Where does this species live?
The Bourke’s parakeet, also known as the bourkii neophema, is a bird that lives in the central and southern regions of Australia, where it normally lives in the savannah, in areas where there are eucalyptus trees, where it seeks refuge during certain hours of the day.
A few years ago, the species was on the verge of extinction due to the large reduction of natural habitats by farms. Against this background, the Australian Government took a number of measures to ensure that the species could continue to thrive. The status of the species is currently at normal values.
Is this bird that fantastic?
It’s a copy everyone would like to have at home. The normal size is around 21 – 23 cm, although it seems that the size of those who live in freedom is somewhat smaller. In addition, females are smaller, which is a sign of sexual dimorphism when trying to reproduce two pairs.
The adult male has on the nape of the neck, the back, and the shoulders small inner covers of an earthy brown color. The crown and never have a dark pink reflection, and the feathers are lined with darker bruno. The scapular feathers and remiges have a greenish-yellow border, while the rump and subflow feathers are a little darker than those on the back, and dotted with a pale blue hue.
Above the beak there is a front band, about 4 mm wide, above the light blue beak, which is not present in the younger ones. The female is not only smaller than the male, as the cranial vault is flatter, and the blue band in the beak area is whitisher, not so blue. On the other hand, the colors of the female are usually duller than those of the male.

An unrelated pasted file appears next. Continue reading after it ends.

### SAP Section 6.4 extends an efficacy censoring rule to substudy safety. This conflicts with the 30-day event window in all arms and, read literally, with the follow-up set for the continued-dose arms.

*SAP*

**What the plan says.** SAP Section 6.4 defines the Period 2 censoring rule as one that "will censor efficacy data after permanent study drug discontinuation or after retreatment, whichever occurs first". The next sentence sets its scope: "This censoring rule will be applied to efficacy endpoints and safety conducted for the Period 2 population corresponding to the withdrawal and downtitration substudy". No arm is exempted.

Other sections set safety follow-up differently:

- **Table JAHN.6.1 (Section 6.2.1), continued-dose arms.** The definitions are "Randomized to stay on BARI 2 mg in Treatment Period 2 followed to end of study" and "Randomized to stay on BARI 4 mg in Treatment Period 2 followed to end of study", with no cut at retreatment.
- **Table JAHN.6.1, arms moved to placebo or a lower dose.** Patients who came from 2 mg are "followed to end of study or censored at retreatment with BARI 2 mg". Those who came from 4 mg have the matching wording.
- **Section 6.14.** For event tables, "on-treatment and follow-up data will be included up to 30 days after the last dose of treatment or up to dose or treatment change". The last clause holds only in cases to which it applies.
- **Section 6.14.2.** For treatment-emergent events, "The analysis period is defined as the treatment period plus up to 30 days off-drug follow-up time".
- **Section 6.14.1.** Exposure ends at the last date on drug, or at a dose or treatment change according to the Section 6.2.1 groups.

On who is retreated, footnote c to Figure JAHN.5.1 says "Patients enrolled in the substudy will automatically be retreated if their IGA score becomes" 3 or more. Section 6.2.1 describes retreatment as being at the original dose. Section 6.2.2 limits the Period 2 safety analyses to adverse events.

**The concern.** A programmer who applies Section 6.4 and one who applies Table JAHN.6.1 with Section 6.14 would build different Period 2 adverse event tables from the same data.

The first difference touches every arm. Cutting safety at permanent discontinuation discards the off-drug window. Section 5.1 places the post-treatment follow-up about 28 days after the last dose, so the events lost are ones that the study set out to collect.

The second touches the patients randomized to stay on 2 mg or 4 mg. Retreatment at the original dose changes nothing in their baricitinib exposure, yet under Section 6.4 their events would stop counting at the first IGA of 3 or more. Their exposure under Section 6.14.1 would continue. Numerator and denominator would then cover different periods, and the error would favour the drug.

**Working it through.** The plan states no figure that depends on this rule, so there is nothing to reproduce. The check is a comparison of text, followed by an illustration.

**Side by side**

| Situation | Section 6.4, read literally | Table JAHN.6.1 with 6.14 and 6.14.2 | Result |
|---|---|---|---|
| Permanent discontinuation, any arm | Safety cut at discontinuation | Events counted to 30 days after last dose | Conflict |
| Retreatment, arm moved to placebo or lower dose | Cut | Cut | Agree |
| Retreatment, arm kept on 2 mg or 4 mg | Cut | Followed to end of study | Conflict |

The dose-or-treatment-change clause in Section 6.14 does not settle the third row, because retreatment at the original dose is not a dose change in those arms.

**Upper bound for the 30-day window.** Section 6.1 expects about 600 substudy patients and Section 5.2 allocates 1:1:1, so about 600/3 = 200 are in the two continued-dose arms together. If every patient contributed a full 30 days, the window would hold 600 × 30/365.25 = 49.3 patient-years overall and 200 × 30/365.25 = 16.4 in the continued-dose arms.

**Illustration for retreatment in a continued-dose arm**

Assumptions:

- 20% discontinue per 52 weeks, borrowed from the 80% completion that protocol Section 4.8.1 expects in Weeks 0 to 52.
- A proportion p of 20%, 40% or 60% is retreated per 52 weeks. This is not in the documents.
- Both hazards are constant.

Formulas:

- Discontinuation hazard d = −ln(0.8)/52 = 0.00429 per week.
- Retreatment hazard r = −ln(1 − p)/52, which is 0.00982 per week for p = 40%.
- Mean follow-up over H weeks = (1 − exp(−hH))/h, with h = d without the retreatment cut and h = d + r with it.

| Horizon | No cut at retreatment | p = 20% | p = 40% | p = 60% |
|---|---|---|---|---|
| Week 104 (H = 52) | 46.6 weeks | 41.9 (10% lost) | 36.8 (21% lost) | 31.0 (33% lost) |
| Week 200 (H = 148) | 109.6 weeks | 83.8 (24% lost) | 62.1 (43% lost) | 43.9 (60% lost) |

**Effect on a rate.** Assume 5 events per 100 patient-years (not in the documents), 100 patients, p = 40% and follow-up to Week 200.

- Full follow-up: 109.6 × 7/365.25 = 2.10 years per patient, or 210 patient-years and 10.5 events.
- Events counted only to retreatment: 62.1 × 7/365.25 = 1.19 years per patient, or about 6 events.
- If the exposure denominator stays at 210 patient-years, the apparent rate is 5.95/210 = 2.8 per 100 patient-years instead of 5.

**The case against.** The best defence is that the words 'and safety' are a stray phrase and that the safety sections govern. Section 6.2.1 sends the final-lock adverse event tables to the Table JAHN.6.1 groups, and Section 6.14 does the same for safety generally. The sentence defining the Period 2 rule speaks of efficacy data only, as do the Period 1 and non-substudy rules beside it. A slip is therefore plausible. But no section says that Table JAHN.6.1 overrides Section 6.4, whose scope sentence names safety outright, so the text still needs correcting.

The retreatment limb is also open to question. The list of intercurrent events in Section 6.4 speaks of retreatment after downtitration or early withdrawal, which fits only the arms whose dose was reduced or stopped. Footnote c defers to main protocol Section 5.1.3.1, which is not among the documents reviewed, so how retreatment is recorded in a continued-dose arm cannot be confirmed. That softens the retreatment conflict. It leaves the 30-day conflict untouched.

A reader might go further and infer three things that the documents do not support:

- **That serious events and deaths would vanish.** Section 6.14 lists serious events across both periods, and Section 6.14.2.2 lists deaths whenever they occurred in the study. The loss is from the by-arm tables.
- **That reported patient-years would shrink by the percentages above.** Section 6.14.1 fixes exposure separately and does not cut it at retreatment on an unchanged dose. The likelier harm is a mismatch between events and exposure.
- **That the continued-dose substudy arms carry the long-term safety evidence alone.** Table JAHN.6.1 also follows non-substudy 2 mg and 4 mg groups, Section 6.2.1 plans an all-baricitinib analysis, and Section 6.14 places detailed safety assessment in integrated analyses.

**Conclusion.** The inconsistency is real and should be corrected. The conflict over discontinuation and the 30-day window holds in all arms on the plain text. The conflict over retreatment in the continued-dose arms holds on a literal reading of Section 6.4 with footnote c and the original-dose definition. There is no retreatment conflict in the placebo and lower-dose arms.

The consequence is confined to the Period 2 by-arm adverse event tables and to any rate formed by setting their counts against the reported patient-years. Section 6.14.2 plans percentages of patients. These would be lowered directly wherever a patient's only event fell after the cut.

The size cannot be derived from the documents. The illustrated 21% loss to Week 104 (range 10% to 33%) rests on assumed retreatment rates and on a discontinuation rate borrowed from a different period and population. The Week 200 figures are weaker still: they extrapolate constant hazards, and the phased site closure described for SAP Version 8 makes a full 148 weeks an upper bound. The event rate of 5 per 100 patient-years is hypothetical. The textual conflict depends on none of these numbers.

Due to the intervention of man, in order to perpetuate the species and achieve new specimens, it has four mutations:
- Isabel Mutation: Due to a dilution of the melanins, the color of her eye is a plum-red tone, something that is more noticeable in females.
- Fallow Mutation: The dilution is 50% and your eyes are a bright red color.
- Yellow mutation: The melanins are diluted by 75%, and the pink lipochrome is affected and appears to be yellow in color.
- Pink mutation: In these cases, the chest, abdomen, nape of the neck, and back are intense pink, while the cheeks and throat are light gray. In the male, the male has a white line on the forehead and black eyes.
How do you take care of this bird?
In the case of wanting to have more than one bird, the cage will have to be 2x1x2.5 meters, as it is a type of bird that loves to move and fly from one side to the other. It has to be located in a place where there are no draughts, and which is also protected from humidity and sunshine all day long, or at least have a shelter where you can hide when it is higher.
If there is one thing that characterizes the bourke parakeet, it is that it turns out to be a peaceful bird, so it does not cause any problems when it comes to living with birds of another species. Their diet is made up of seeds, two parts canaryseed with two parts white millet, one part yellow millet and some peeled oats. Two or three times a week you may be given sunflower spades. In cold weather, it’s best to eat a little cane seed, but only once in a while.
Reproduction is quite simple, so in reality little is done to make a pair of Bourke parakeets have young. However, it will be necessary to wait until the offspring are at least one month old to separate them from their parents and move them to another module.